Mike McCrea

Can you update us on your wood oil/varnish exposure experiment please ?

Yes, interested varnish tippers want to

Come on Mike
Tell us what you have been oiling, varnishing and exposing.

Tell us the news.

Mike’s on somewhat of a…
…hiatus, Hyannis Port, hyaenas starboard, from P-net (somethin’ bout it givin’ him as much joy these days as personal testicular extraction via Cuisinart).

That said, I’ll see if he wouldn’t mind if I took a few photos, for posting with labeled captions, of the variously finish-coated wood samples exposed to wind, sun and rain for many months at the southerly end of his boat rack.


Gee, I do hope it was something I wrote!
Well, no. But yah. Well, let me explain.

I think the world of Mike and wish him no ill will. After one of the first McCrea events I attended, I sent him an email in which I made some comments that I thought my paddling partner might find embarassing. Mike copied it into one of his widely distributed trip reports. When I asked Mike about potentially hurting the feelings of the individual, Mike explained that in duckhead culture it is almost a sacred duty to make known to all anything silly, embarassing or dumb that happens, and to heap abuse on the victims and perpertrators of such. And to my surprise, the person I had just paddled with for the first time, and who I was worried about embarassing, LOVED the abuse–cut it out and posted it on their office wall!

So, ever since, whenever Mike posted and presented an opportunity to rib him, I’d heap on the abuse. Of course, it’d be tongue-in-cheek on my part, but sometimes on a forum the recipient of the abuse can’t tell it is tongue-in-cheek.

But seriously, I miss Mike’s contributions to the forum and feel we are all the poorer because of Mike’s hiatus. So, I hope it wasn’t anything I wrote that drove him off.


No! No!
It was something I wrote!!!


No gentlemen, I believe it has…
…more to do with with a general, Unbearable Surliness of Being. Something, semi-back-on-topic, I myself encountered once, having unwisely mixed my finishes of Watco’s There In the Teakey Room with a Mr. Topher’s Magical Mojito Varnish.

Nothing a good sanding and re-application can’t fix, once the scalin’ and blisterin’ and bubblin’ to superficial seething ceases from downunder.

Till then, as always, quite Frankly, we paddle on.

Mike no longer posts here I am advised
But I was sent this information by a third party.

“Top row:

Helmsman Spar Urethane (3 coats)

Sikkens Cetol Marine (3 coats)

Sikkens Cetol Marine Lite (3 coats)

Epifanes Clear Spar (3 coats)

Epifanes Rapidclear (3 coats)

Coronado Marine Spar (3 coats)

Bottom row:

Control (no finish)

West System Epoxy (two coats)

West System (two coats) with one coat Coronado varnish over top

GunwaleGuard (3 coats + once yearly)

Oil mix (1/3 varnish, 1/3 boiled linseed, 1/3 turpentine) x 3 coats + once yearly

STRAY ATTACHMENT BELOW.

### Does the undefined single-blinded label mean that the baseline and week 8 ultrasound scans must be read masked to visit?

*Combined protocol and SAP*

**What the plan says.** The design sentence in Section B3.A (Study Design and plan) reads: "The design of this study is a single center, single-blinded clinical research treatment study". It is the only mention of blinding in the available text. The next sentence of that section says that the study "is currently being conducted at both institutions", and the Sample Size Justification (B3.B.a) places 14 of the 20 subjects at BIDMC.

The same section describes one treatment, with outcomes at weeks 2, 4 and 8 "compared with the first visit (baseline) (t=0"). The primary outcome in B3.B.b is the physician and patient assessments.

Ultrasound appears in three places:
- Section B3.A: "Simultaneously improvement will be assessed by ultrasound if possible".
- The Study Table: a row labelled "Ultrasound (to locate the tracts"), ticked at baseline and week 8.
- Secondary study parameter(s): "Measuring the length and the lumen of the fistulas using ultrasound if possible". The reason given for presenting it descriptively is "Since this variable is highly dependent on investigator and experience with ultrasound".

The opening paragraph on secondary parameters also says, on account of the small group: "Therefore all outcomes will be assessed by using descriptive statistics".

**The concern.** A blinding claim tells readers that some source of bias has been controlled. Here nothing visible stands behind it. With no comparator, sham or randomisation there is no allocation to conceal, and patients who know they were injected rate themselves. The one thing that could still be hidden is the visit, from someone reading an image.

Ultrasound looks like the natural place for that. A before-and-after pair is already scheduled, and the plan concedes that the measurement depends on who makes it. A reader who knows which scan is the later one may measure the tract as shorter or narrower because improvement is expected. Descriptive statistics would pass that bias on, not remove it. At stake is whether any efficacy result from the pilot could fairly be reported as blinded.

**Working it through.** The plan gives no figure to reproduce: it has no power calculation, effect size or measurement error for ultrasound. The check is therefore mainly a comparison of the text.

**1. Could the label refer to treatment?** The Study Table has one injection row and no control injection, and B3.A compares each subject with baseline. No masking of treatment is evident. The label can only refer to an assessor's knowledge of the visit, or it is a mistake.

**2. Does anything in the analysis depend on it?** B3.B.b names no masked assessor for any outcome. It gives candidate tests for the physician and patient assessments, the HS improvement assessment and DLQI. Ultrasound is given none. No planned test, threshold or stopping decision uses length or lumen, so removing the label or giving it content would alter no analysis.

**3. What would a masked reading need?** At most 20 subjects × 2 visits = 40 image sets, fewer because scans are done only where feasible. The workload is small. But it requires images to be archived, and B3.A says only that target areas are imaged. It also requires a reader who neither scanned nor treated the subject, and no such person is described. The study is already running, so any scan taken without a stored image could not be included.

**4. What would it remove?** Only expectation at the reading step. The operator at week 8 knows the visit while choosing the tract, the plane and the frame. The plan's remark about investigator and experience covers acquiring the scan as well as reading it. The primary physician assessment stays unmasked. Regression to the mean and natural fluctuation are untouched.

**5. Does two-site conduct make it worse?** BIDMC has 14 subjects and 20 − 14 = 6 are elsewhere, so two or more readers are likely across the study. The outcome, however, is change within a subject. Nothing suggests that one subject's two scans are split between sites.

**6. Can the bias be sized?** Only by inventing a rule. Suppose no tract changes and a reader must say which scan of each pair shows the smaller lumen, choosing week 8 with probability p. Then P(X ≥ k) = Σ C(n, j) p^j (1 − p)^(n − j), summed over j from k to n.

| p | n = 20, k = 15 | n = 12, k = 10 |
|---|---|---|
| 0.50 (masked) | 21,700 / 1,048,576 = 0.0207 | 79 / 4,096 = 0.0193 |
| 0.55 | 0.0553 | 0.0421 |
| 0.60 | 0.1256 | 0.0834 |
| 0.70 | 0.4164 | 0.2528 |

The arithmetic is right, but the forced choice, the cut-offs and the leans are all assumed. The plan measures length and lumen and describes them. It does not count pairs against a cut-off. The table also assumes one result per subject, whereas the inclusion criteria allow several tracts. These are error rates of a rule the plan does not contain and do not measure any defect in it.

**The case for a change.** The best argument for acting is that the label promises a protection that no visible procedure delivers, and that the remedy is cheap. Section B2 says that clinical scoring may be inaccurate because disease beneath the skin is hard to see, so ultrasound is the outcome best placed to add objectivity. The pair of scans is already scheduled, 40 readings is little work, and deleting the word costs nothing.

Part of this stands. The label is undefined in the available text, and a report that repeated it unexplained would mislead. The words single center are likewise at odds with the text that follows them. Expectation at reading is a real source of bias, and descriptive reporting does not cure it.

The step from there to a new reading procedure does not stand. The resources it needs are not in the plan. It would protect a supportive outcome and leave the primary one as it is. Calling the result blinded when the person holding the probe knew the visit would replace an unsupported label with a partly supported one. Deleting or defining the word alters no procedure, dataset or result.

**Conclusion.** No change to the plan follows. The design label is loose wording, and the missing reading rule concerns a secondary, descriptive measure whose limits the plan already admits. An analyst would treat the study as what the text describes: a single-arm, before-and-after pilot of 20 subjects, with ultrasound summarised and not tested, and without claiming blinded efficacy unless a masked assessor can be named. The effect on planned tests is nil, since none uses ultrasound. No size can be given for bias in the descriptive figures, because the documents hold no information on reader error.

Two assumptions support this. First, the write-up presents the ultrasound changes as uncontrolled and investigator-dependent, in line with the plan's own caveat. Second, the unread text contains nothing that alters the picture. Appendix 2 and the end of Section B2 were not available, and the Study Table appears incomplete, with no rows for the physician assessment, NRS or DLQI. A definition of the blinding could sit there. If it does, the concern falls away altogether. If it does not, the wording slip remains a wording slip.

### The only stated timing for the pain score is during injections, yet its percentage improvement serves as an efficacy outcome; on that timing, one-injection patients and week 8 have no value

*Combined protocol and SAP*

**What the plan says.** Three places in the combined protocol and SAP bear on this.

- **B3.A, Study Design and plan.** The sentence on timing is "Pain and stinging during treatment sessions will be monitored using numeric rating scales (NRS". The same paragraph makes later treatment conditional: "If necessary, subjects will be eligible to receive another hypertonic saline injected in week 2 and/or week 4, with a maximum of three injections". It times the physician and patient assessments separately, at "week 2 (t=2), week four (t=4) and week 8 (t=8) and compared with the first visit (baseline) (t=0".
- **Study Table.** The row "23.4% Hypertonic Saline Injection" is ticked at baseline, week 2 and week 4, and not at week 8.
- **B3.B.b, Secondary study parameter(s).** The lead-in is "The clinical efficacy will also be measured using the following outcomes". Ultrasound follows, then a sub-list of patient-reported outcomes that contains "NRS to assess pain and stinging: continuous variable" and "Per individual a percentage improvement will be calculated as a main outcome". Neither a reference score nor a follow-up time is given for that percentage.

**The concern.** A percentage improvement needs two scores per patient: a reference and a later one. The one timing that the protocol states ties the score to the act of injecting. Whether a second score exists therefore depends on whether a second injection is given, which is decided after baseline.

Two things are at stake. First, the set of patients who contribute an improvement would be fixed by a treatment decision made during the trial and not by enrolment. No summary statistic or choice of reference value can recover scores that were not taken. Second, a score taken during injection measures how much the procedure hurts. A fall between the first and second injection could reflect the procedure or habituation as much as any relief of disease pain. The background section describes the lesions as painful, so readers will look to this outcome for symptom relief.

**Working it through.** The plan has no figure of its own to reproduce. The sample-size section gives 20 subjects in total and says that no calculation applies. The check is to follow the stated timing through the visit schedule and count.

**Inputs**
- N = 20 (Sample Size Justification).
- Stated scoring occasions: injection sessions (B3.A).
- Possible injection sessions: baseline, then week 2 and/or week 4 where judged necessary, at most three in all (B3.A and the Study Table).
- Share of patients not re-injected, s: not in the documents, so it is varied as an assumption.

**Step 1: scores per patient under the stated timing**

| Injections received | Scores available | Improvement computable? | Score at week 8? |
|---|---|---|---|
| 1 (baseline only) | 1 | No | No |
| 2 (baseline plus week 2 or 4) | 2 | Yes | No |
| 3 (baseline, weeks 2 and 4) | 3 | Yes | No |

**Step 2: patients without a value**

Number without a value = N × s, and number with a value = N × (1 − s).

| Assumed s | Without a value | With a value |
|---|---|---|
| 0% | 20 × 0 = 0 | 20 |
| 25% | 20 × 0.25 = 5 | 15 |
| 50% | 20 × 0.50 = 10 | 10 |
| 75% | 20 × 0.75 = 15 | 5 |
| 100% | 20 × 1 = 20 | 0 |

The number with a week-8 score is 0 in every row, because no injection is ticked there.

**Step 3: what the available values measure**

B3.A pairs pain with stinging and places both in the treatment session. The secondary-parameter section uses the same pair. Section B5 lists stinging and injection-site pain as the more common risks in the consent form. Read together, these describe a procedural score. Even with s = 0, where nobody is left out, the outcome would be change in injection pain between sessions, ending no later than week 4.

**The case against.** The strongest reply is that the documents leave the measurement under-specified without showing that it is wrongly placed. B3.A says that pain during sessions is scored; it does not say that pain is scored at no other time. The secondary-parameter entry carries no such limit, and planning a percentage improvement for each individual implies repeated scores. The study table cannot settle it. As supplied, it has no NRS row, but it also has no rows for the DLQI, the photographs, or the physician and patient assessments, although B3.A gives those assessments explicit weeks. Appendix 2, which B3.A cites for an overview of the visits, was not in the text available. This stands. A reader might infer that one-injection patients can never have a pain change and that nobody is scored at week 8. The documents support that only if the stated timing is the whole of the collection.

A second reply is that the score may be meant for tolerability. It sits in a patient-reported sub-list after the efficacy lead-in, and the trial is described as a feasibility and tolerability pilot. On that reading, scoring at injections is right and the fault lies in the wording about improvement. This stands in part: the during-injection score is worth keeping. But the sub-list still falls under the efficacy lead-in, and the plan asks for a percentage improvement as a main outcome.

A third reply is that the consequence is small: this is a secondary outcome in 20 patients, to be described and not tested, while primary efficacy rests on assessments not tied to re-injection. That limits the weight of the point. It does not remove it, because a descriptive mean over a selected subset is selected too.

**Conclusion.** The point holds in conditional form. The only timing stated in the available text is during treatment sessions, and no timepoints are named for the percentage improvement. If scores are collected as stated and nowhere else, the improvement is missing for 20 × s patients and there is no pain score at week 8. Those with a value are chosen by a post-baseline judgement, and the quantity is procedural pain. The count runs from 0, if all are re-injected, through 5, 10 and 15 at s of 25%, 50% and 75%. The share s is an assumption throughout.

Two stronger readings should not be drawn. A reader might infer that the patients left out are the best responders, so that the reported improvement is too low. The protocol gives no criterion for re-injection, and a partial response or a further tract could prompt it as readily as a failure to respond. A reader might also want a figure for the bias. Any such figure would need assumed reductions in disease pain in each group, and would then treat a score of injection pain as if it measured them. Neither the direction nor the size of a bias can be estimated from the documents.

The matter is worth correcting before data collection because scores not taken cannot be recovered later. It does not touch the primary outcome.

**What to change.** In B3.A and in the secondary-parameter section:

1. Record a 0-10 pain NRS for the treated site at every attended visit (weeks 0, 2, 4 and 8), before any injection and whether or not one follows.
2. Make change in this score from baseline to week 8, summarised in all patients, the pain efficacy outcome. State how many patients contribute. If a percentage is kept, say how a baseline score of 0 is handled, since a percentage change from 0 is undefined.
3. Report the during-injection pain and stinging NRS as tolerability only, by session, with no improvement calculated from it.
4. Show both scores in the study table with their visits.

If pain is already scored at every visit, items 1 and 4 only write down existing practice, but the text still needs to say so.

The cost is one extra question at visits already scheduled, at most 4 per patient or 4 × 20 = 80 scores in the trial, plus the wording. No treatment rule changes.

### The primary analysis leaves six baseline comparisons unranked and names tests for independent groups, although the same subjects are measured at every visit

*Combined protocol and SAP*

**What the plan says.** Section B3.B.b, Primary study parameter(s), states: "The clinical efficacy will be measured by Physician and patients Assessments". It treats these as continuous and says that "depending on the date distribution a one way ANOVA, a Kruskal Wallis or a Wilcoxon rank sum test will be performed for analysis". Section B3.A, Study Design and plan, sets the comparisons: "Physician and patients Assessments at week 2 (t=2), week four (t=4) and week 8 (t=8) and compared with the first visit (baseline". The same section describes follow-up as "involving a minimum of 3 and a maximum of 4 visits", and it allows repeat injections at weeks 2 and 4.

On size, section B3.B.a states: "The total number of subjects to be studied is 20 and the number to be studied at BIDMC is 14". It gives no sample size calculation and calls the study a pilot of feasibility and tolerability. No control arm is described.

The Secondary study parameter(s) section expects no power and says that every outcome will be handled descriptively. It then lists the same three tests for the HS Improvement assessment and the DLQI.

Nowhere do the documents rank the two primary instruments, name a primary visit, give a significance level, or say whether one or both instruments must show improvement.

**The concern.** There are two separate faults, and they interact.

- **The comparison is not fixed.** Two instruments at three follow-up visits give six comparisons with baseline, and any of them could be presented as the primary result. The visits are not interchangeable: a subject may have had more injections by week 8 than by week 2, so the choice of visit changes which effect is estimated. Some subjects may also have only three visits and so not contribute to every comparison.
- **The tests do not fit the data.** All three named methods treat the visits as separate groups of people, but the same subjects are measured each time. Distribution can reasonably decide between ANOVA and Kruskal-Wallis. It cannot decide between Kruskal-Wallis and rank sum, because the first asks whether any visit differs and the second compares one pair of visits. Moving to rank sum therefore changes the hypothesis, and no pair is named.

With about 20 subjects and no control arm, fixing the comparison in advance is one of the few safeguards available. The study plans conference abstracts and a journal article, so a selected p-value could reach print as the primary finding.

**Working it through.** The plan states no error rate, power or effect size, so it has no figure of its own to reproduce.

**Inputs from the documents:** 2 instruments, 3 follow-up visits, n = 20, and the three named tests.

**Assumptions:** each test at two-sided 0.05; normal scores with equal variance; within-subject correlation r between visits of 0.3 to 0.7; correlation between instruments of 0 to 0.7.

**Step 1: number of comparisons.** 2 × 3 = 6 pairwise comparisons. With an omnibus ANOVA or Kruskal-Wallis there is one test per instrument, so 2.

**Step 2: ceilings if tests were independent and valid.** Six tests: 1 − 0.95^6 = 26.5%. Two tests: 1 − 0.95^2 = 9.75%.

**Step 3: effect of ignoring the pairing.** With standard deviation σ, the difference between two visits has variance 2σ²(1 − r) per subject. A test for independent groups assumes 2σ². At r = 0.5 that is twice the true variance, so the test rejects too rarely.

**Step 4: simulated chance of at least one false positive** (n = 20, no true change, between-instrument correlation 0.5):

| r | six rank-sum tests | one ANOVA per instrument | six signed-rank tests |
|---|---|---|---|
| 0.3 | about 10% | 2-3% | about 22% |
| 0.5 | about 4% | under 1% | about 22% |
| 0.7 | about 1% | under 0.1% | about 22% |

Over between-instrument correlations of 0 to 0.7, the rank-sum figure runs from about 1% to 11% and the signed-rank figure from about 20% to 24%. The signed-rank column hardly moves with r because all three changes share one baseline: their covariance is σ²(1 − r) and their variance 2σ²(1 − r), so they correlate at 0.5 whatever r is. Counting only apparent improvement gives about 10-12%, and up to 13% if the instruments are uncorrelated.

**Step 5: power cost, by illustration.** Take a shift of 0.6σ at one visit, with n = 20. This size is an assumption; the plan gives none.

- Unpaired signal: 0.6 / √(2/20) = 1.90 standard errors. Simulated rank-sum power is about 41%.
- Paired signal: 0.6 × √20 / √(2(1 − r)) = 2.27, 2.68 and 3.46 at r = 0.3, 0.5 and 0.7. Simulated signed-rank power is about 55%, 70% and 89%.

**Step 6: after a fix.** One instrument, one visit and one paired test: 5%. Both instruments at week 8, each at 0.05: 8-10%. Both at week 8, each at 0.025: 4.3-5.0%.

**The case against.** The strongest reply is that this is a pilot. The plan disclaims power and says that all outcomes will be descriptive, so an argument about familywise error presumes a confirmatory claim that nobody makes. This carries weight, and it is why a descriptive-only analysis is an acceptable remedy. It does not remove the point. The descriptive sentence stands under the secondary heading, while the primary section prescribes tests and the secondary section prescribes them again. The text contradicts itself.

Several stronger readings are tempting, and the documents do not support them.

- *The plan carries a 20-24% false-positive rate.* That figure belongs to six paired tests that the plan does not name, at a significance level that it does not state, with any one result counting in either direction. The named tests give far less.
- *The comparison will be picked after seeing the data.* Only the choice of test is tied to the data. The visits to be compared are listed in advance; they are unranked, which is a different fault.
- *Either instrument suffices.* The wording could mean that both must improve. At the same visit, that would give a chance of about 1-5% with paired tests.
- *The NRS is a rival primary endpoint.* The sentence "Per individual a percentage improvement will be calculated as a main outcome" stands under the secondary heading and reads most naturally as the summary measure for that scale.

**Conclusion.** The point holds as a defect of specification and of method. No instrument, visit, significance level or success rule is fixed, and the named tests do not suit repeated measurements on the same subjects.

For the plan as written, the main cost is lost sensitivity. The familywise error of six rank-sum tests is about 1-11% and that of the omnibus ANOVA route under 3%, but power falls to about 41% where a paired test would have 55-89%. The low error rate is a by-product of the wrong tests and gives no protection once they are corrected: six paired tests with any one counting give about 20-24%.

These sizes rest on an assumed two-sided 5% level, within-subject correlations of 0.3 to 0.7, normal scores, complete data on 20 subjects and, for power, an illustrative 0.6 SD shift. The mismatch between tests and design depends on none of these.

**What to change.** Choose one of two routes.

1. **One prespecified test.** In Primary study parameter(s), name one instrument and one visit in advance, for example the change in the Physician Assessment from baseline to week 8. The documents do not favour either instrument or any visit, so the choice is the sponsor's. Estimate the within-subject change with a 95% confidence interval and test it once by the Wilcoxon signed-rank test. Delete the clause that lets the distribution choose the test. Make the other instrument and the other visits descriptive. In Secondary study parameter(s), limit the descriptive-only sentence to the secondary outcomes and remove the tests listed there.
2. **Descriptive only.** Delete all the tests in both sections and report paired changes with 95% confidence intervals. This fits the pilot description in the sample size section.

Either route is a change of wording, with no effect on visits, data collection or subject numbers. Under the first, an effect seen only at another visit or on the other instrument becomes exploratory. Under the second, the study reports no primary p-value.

Watco oil (3 coats + once yearly)


All the varnishes were thinned (or not) as recommended. The labeled sections of gunwale are screwed (left over stainless screws) into a piece of vinyl siding. All the screw holes were countersunk and varnish/epoxy/oil finished inside using a pipe cleaner. The test panel is screwed vertically onto my canoe rack out in the weather in partial shade.

The test panel went up in June 2008 and I’m overdue for a reoiling of the pieces that get once yearly rub downs, but the first year results are already revealing:

Top row from worst to best:

Sikkens Cetol Marine and Sikkens Cetol Marine Lite. Not terrible, but both show a little more weathering already than any of the other varnished pieces.

Epifanes Clear Spar and Epifanes Rapidclear. Still pretty good, with just a tiny bit of weathering.

Coronado Marine Spar. A bit of a surprise as the best of the “real” varnishes.

Helmsman Spar Urethane. The real shocker. By far the most commonly available and least expensive, and by far the best so far. Straight outa the can.

Bottom row from worst to best:

West System Epoxy. I’m astounded how bad epoxy went in 14 months time without a UV protective top coat. Flaking, cracking and peeling, it looks like wood leprosy.

Gunwale Guard. Also nasty. Although all of the test pieces of scrap gunwale were dry, aged and sanded down to 400 grit the GunwaleGuard treated piece has raised wood fuzz and separating grain.

Control (no finish). Actually better than the gawful unprotected epoxy or the fuzzing GunwaleGuard.

Watco – Not as good as I thought it would be.

DIY oil mix – Marginally better than the Watco. I’m thinking the oiled pieces need more than a one-a-year light sanding and reoiling.

West System with one coat Coronado varnish. As good as any of the top row varnishes. I’m amazed at the UV protection that a single coat of varnish over epoxy affords.

It’ll be interesting to see how each finish does with more than a year’s time, and how the oil finishes do with yearly sanding and recoatings, but after 14 months exposure I’m liking Helmsman Spar Urethane, Coronado Marine Spar and epoxy resin with a UV varnish topcoat as the “plastic” protectants and the DIY oil mix of varnish/boiled linseed and turps as the oil rub.”

Looks like your preference for PU
might be bearing out.

That preference was based upon
Years of experience & studying in the coatings industry.

I’m coming around to acrylics as
superior to oil-based paint for some exterior applications, as well. Ten years ago, I wouldn’t have dreamed I would ever make such a statement.

What was that line from “The Graduate”?

Maybe Mike thinks we don’t believe he
was a Navy WALRUS.

I don’t know, what was that line ?